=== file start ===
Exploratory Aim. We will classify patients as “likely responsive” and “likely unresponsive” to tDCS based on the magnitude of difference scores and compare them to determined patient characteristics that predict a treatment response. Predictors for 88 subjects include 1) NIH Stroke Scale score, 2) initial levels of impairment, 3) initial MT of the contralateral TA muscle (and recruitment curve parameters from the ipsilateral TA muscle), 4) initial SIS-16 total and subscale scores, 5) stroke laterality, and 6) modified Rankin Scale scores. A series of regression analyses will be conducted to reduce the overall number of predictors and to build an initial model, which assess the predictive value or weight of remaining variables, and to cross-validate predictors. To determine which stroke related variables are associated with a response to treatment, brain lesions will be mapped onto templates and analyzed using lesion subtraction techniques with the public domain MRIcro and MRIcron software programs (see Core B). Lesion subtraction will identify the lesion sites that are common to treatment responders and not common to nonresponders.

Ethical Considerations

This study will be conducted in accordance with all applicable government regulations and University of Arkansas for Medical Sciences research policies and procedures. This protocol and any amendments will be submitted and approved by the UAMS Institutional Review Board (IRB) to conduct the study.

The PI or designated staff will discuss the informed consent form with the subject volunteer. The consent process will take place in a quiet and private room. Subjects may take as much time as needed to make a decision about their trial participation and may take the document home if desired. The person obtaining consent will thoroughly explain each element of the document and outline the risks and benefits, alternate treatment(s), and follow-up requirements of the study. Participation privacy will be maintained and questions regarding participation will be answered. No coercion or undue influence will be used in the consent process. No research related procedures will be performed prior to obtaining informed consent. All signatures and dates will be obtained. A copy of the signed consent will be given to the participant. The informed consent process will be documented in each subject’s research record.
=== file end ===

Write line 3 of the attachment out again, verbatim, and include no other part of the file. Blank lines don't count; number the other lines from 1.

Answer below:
This study will be conducted in accordance with all applicable government regulations and University of Arkansas for Medical Sciences research policies and procedures. This protocol and any amendments will be submitted and approved by the UAMS Institutional Review Board (IRB) to conduct the study.